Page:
- Infrastructure for Data Streams — describing the high-volume log data use case for Apache Kafka, and how it plays out in storage and infrastructure.
- Obama: Treat Broadband and Mobile as Utility (Ars Technica) — In short, Obama is siding with consumer advocates who have lobbied for months in favor of reclassification while the telecommunications industry lobbied against it.
- MozVR — a website, and the tools that made it, designed to be seen through the Oculus Rift.
- All Cameras are Police Cameras (James Bridle) — how the slippery slope is ridden: When the Wall was initially constructed, the public were informed that this [automatic license plate recognition] data would only be held, and regularly purged, by Transport for London, who oversee traffic matters in the city. However, within less than five years, the Home Secretary gave the Metropolitan Police full access to this system, which allowed them to take a complete copy of the data produced by the system. This permission to access the data was granted to the Police on the sole condition that they only used it when National Security was under threat. But since the data was now in their possession, the Police reclassified it as “Crime” data and now use it for general policing matters, despite the wording of the original permission. As this data is not considered to be “personal data” within the definition of the law, the Police are under no obligation to destroy it, and may retain their ongoing record of all vehicle movements within the city for as long as they desire.
Tools to develop massively distributed applications.
Editor’s Note: At the Velocity Conference in Barcelona we launched “A Field Guide to the Distributed Development Stack.” Early response has been encouraging, with reactions ranging from “If I only had this two years ago” to “I want to give a copy of this to everyone on my team.” Below, Andrew Odewahn explains how the Guide came to be and where it goes from here.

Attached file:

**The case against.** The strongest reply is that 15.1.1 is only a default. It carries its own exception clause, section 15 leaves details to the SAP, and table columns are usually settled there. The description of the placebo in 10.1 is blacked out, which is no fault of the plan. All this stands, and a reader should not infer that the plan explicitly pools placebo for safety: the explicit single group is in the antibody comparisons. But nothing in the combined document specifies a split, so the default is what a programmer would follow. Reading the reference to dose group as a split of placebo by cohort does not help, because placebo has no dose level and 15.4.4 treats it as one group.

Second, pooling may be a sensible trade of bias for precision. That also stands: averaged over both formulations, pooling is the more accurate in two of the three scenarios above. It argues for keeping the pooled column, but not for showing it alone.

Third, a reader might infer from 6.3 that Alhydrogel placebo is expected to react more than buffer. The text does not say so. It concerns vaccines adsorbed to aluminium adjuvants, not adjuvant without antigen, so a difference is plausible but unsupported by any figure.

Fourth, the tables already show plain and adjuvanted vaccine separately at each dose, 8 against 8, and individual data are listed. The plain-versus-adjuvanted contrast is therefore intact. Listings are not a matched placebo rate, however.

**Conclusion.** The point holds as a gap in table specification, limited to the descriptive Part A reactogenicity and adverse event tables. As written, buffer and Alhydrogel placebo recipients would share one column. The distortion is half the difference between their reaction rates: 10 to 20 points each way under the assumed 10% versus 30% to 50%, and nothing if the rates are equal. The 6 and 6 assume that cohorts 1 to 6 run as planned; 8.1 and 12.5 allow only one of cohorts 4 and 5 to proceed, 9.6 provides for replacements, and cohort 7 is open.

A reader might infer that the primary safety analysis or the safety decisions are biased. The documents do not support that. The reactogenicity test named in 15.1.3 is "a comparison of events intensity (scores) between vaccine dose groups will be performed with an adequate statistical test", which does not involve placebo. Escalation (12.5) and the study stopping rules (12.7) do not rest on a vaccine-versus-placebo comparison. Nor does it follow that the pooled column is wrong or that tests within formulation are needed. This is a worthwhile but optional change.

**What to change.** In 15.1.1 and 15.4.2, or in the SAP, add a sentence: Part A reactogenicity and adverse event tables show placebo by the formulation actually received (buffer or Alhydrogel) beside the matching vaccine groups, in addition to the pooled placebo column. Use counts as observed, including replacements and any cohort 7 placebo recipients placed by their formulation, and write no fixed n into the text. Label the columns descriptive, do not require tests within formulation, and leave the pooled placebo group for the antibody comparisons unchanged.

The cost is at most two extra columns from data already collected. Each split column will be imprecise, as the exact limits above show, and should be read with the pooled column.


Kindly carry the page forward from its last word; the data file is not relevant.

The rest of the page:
As we developed Atlas, O’Reilly’s next-generation publishing tool, it seemed like every day we were finding interesting new tools in the DevOps space, so I started a “Sticky” for the most interesting-looking tools to explore.
At first, this worked fine. I was content to simply keep a list, where my only ordering criteria was “Huh, that looks cool. Someday when I have time, I’ll take a look at that,” in the same way you might buy an exercise DVD and then only occasionally pull it out and think “Huh, someday I’ll get to that.” But, as anyone who has watched DevOps for any length of time can tell you, it’s a space bursting with interesting and exciting new tools, so my list and guilt quickly got out of hand.
An argument against the Five Whys and an alternative approach you can apply.
Before I begin this post, let me say that this is intended to be a critique of the Five Whys method, not a criticism of the people who are in favor of using it. This critique I present is hardly original; most of this post is inspired by Todd Conklin, Sidney Dekker, and Nancy Leveson.
The concept of post-hoc explanation (or “postmortems” as they’re commonly known) is, at this point, taken hold in the web engineering and operations domain. I’d love to think that the concepts that we’ve taken from the new view on “human error” are becoming more widely known and that people are looking to explore their own narratives through those lenses.
I think that this is good, because my intent has always been (might always be) to help translate concepts from one domain to another. In order to do this effectively, we need to know also what to discard (or at least inspect critically) from those other domains.
The Five Whys is such an approach that I think we should discard.
A humanist approach to automation.